Wednesday, July 7, 2010

The Debts of the Spenders: The Dangers of an Inverted US Yield Curve

Economists and traders believe that inverted yield curves are a sign of impending recession. It is possible but rare for the longer end to have lower yield than the front end of the curve. Potential causes include direct US Federal Reserve intervention, Chinese and Japanese sovereign buying, and finally yield chasing by funds. It is this last point that I want to bring my attention towards.

In theory, lower yields are supposed to push businesses towards renewed economic activity by lowering their borrowing costs. The private sector is then able to finance expenses like plant and equipment, back office updates, and labor costs more cheaply than if rates were higher.

Unfortunately, reality is a different story. Generally, the US business sector remains leery of renewed spending and has instead slashed costs to the bone by enacting their own fiscal austerity measures - firing unnecessary workers, gutting expense accounts, and deliberately slowing payment to creditors while pushing for timelier payments towards their own customers. This is a normal reaction to a recession.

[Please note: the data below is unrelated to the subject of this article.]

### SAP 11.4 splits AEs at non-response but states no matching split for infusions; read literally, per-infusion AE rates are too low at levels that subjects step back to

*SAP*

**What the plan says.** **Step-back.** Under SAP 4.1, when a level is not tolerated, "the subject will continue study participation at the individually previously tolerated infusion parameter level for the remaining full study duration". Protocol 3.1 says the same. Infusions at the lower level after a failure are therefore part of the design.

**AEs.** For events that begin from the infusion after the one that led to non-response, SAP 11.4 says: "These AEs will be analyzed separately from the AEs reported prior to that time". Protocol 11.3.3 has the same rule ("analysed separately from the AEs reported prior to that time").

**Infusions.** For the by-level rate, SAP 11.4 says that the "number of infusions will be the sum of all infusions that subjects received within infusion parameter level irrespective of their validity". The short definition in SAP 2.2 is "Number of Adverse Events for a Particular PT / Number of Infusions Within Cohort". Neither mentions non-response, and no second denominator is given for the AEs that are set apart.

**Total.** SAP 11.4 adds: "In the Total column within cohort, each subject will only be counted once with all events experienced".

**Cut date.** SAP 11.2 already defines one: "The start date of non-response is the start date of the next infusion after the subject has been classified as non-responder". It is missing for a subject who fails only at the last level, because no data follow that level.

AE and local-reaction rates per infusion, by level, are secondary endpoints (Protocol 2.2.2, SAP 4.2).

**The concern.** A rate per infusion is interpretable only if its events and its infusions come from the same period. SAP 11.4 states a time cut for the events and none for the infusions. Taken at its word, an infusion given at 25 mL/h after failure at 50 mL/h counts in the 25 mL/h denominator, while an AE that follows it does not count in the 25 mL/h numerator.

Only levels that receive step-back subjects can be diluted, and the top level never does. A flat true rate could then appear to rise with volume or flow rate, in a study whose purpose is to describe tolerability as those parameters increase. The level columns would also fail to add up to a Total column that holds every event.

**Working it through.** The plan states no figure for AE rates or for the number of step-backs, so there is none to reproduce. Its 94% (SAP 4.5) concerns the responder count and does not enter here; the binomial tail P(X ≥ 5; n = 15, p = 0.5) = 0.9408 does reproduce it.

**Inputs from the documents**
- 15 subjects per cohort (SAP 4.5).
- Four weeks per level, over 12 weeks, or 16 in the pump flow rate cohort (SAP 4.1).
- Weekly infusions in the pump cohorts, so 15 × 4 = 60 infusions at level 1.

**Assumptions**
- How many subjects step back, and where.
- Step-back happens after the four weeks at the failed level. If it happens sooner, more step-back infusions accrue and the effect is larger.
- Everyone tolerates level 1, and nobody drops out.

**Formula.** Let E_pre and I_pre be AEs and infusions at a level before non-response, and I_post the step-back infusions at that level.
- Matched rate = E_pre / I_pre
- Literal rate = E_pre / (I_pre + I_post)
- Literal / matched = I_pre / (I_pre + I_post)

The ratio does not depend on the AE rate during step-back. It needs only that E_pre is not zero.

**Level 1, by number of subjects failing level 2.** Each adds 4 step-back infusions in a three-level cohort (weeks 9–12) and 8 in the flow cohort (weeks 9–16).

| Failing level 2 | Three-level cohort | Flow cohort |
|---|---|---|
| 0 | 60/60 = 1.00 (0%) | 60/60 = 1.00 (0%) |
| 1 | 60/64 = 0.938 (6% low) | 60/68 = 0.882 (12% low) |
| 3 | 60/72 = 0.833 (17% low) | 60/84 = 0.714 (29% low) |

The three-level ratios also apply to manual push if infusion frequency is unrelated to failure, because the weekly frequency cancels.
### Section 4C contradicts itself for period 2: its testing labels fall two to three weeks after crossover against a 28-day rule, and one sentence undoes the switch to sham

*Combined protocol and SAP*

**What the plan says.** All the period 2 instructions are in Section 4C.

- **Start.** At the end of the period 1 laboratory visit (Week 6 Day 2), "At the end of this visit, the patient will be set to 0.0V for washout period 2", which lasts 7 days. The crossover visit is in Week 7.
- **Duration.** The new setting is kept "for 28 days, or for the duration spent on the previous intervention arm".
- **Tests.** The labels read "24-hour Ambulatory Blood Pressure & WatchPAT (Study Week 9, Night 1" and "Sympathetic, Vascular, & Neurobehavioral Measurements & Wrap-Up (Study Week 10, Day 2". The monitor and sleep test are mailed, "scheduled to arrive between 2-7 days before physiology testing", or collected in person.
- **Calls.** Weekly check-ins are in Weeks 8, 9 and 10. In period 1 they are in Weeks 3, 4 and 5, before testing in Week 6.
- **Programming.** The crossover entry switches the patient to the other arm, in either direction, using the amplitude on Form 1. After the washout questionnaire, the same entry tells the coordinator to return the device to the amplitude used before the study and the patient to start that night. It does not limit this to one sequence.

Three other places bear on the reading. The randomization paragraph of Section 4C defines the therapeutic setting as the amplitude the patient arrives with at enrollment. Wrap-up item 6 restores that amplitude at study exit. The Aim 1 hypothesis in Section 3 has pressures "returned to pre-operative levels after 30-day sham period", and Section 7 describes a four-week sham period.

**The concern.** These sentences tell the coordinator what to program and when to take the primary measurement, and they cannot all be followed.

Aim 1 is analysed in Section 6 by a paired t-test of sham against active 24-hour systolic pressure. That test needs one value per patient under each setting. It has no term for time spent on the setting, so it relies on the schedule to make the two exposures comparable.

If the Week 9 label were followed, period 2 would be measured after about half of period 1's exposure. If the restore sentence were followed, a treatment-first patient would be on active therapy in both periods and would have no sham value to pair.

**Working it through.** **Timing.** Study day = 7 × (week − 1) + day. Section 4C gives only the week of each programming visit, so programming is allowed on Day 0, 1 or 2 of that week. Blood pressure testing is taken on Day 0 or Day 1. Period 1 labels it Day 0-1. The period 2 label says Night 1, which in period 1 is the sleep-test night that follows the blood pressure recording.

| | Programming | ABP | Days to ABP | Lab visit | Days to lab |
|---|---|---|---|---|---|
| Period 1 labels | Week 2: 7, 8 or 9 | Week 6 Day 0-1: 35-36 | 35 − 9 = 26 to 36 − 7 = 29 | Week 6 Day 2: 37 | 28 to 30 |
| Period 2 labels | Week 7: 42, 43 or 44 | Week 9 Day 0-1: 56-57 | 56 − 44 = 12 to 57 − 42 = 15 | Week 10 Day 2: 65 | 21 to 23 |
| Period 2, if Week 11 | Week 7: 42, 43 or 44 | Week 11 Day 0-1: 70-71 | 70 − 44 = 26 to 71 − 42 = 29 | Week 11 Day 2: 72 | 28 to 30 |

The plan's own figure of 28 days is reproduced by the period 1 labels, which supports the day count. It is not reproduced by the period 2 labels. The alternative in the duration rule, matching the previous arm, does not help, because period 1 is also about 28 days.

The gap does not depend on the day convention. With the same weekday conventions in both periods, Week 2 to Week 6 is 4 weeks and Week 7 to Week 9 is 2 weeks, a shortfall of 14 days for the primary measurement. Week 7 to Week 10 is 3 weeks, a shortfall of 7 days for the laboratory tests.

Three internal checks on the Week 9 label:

Instead of pushing business borrowing up, the current easy monetary stance is pushing speculators to borrow money at lower short-term interest rates and invest it in higher return assets - either in equities (which is Bill Gross' latest argument) or higher yielding debt (such as private sector high yield, emerging market bonds, or Greek government debt). However, because the buying mandates of many institutional funds require managers to buy investment grade only, they will inevitably turn towards longer dated US government debt. This effectively puts upward pressure on short-term rates and downward pressure on long-term rates.

The end results will not be pretty when rates do rise. Whoever bought all this high yield debt will lose a lot of money . . . even comparatively speaking if they were to hold until maturity.

My final cause of concern is that Bernanke himself believes that inverted yield curves are nothing to worry about. Bernanke has been wrong about a lot of things so whenever he's championing a particular idea I tend to be suspicious about it. When Bernanke made this speech it was in 2006 - then the height of the credit bubble. Well, we both know what happened in the 4 years since then.
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